Crack up for Childhood Cancer

IMG_4160Over five years ago I received the news that my eldest child had leukaemia. It didn’t come as an enormous shock to me, he had clearly been unwell for a while. I didn’t feel hysterical, shocked or even tearful as you might expect. I felt relieved. Relieved that there was a reason why my son couldn’t climb the stairs, why he was falling more frequently, why his joints had been troubling him and why he looked so ill and grey. I was relieved that his diagnosis of Acute Lymphoblastic Leukaemia (ALL) meant that he could be treated with a highly refined and successful protocol. In many ways I think we have been lucky. He has been off any treatment for over two years now. The risk of relapse is very low indeed and he is a normal, healthy boy. You can read more about our experiences here.

Five years ago, things were very different. Although the treatment for his form of ALL is all delivered on an outpatient basis, he spent most of December in hospital because of how ill it made him. He was anaemic and required blood transfusions, he had infections and at times he was in a lot of pain. Whenever he was admitted to hospital, one of the things that got us through was laughter. Despite his young age (he was only three) he could ‘get’ certain jokes. We tried our best to find simple gags to keep him (and us) laughing. One of my best friends, whose brother had died of leukaemia ten years earlier (he was much older and had a lot more complications due to his other health issues) got her Mum to collect the jokes from Christmas crackers for us. It was a great idea and now I want to resurrect it.

Last week I got the news that a little boy we have known since his birth has a tumour that is likely to need some fairly aggressive chemotherapy in the New Year. It is fair to say that I was more shocked and horrified by this news than I was about my own son’s cancer. His parents have a lot to think about at the moment because his cancer is rarer and requires more specialised treatment. At times like this it is natural to want to help but really, there is only so much you can do. I will certainly be making some one-pot home cooked meals to give them because I know how much I appreciated such things when my boy was sick. I will keep my appointments to give blood because I know how important transfusions are in cancer treatment. But what I want to do most of all is find something to make this little boy smile when times are tough.

I had a brain wave on Wednesday. It was Christmas dinner day at my children’s school and all the children get a cracker. I quickly rustled up a cracker shaped container and enlisted the help of the Deputy Head to collect all the jokes. The staff and children did a brilliant job of donating their jokes – we collected well over 100. Of course, lots of them are the same joke repeated but it feels good to know that everyone played their part.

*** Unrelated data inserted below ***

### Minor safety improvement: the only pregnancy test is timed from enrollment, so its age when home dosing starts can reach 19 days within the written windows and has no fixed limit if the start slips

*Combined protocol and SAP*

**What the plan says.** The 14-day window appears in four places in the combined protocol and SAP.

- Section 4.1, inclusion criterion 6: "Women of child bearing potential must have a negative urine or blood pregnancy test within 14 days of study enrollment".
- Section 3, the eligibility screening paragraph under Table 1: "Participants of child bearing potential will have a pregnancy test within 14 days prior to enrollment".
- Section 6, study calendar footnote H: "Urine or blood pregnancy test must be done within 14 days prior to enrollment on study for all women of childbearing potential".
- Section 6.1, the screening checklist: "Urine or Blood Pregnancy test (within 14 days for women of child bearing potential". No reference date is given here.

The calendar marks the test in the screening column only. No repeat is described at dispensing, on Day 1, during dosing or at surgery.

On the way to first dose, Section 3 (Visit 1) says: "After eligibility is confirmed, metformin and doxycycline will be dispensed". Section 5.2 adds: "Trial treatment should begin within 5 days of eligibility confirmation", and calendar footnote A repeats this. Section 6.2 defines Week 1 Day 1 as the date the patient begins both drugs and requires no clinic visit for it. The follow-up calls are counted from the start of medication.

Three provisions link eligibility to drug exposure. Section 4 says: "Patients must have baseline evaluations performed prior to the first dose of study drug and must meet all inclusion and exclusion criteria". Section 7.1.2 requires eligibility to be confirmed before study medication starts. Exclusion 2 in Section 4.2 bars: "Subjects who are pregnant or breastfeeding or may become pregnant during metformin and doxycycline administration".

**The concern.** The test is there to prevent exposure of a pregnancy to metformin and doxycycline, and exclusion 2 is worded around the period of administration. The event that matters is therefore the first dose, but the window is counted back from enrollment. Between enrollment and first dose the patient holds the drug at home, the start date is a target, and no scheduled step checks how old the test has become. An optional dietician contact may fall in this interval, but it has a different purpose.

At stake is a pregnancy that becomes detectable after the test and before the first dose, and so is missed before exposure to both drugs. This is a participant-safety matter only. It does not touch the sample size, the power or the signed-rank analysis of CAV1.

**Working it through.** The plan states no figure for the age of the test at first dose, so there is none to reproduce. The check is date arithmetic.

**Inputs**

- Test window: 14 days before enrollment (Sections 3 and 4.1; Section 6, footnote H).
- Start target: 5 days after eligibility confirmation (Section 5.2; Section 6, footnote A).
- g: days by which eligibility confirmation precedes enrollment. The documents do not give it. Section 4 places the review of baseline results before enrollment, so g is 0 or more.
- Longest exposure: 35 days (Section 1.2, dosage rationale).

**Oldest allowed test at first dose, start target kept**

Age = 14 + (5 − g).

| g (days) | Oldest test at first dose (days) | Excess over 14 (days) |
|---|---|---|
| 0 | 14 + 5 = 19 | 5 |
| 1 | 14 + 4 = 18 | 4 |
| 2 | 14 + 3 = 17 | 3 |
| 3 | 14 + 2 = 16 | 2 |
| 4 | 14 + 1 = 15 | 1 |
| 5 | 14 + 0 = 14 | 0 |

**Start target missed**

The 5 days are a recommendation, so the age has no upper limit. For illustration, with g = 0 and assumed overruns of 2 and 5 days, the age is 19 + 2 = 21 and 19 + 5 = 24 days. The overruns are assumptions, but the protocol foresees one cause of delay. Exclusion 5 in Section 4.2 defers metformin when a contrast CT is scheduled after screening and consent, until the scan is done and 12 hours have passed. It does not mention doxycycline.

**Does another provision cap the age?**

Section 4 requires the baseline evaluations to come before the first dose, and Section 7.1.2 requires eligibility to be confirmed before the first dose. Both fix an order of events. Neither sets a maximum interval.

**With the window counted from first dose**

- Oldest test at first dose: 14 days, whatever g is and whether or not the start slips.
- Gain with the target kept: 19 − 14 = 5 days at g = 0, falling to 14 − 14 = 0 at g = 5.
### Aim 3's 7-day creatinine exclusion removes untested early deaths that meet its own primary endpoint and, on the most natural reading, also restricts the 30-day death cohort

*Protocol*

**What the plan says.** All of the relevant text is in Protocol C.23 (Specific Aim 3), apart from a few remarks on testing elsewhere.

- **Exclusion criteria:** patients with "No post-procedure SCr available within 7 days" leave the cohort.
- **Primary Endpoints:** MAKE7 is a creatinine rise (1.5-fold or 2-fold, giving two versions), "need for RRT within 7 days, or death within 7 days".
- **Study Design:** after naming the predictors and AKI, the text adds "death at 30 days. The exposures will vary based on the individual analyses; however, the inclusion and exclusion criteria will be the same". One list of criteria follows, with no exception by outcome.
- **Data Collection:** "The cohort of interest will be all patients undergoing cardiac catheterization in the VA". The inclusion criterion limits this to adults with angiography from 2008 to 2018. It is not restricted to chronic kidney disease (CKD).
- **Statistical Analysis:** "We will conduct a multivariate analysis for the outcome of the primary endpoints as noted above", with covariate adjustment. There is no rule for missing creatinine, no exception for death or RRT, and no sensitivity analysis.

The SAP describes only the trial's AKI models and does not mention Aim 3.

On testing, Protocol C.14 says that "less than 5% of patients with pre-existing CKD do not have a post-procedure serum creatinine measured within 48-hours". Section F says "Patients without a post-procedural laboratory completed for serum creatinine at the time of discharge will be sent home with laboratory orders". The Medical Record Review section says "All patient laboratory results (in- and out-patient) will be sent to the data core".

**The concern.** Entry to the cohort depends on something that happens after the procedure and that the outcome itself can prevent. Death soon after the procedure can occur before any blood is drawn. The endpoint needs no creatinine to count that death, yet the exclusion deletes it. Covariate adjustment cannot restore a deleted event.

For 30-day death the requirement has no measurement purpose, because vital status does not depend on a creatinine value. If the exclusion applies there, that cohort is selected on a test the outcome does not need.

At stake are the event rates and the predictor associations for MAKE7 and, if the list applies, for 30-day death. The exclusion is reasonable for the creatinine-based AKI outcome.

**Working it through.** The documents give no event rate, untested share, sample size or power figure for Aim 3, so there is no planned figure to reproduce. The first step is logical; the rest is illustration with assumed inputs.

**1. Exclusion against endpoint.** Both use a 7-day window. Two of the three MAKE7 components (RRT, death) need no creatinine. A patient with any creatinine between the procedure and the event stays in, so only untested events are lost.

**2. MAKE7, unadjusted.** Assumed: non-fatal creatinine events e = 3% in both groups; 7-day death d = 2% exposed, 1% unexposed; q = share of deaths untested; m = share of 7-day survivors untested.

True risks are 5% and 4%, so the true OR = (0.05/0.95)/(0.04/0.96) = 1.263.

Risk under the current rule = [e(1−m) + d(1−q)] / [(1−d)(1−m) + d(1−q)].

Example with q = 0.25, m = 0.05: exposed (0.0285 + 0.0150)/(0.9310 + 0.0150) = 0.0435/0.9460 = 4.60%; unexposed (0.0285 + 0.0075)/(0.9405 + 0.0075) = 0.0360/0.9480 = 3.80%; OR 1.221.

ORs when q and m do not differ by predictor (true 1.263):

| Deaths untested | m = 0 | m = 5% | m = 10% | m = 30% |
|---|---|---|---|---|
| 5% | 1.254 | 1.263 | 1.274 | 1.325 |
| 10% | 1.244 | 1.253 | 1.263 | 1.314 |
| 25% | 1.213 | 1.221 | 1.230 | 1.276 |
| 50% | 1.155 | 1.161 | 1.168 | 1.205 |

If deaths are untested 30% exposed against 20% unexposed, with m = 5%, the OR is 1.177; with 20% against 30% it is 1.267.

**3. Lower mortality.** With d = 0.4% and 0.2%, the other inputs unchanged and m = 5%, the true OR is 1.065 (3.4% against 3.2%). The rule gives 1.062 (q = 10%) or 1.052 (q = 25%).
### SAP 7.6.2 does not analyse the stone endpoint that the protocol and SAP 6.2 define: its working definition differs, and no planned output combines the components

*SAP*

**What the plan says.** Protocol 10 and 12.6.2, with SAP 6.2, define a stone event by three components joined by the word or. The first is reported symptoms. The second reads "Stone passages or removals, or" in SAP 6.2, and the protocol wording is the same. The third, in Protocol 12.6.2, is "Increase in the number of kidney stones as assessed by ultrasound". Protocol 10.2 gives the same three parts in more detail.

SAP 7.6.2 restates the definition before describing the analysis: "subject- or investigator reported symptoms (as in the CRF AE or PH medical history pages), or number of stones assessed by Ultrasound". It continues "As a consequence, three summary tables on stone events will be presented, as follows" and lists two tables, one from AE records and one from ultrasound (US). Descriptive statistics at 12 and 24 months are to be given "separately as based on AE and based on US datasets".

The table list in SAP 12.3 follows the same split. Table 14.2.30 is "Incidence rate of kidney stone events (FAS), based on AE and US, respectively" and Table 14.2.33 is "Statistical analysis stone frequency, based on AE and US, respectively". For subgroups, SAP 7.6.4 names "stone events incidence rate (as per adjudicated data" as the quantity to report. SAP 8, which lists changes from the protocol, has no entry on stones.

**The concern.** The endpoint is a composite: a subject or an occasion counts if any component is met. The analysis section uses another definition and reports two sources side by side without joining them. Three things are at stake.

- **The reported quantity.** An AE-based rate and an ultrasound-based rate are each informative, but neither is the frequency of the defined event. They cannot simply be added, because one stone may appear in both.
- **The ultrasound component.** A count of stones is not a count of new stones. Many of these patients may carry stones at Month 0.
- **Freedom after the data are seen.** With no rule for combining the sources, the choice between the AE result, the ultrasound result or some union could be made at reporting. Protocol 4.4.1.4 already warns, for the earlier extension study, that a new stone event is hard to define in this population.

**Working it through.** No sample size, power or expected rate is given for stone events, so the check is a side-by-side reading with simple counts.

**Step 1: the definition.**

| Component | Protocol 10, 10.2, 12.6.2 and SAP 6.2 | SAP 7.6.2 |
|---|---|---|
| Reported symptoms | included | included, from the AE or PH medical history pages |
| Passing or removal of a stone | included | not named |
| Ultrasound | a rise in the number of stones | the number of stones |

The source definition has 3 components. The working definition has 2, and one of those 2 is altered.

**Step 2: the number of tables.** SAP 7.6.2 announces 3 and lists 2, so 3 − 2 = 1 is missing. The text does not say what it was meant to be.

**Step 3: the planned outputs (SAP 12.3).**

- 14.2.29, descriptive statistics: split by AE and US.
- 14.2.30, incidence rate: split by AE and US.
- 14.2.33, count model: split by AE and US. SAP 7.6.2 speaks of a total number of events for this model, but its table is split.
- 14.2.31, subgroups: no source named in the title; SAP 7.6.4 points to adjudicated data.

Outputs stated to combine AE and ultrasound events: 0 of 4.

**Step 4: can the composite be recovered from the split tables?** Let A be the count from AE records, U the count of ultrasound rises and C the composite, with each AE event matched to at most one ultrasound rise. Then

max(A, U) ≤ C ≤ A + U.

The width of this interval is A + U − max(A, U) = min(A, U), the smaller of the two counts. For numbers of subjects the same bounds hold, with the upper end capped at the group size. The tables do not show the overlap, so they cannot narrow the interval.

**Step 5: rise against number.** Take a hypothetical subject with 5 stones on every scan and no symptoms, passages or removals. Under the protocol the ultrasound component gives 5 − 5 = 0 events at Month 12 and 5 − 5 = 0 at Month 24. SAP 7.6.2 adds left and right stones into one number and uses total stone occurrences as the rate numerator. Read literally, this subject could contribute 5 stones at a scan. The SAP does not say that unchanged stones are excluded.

So, I want your help. Send me your cracker jokes, send me your ‘Doctor, Doctor’ jokes, send me any jokes that will make an eight year old laugh and I will pass them on. You can leave them in the comments here. If you are local I will collect the actual jokes from the crackers from you. If you are not local but want to send me the jokes from inside your crackers, mention it in your comment and I will let you know how to post them.

I really hope that you can help me out this Christmas because it is going to be a difficult New Year for my friends. Anything that can help them through this will be much appreciated.

P.S. I’d rather keep this off Facebook/Twitter etc. at the moment because I want it to be a surprise.

52 weeks of happy 7/52

IMG_6262I’m a little bit behind this week. Blame half term.

This time last week it was Shrove Tuesday, the day for pancakes! This year we shared it with friends who are new to the tradition. All the children had a go at flipping a pancake (under supervision of course), even Babykins. Some of them even managed to get their pancake to turn over and land in the pan again – happy days. We ate ours with lemon and sugar, golden syrup, chocolate sauce, cheese and ham and later, the grown ups had mushrooms in a milky sauce too. Note to self – pancakes are better when served for dessert only.

IMG_6311We’ve had some beautiful skies this week. The above was a sunset and below is a sunrise. Both taken with my iphone and jazzed up a bit with instagram.

Both these skyscapes predicted the weather correctly: ‘Red sky at night, shepherds delight. Red sky in the morning, shepherds warning’. The clear delicate, pinky sunset led to a cold frosty night and sunny morning. The fiery sunrise led to a cold day with lots of snow showers. Brrrr. Both the colours in the sky and the fact that I could get it right as an amateur meteorologist made me happy this week.

IMG_6313Who wouldn’t be happy at the sight of snowdrops? What made these special was being presented with them by my little Babykins and then watching him carefully put them in the old jam jar vase. It reminded me of his antics this time last year.

IMG_6317This last picture is a bit of a strange one. These jeans belong to my son but he won’t be wearing them. Despite the fact that they were clearly a waste of money, that makes me happy.

They are far too big around the waist.

I bought them a long time ago when he was still taking steroids monthly as part of his treatment for acute lymphoblastic leukaemia. Plus size jeans are hard to come by so when I found some, I bought the next size too. I just didn’t realise how much those monthly steroid courses were affecting his build (to see what steroids can do click here). Now he’s been steroid free for well over a year and is looking more like a classic 7 year old boy – skinny. Today I took them out of his wardrobe and packed them away to sell at a later date. Happy, happy, happy to be further and further away from cancer.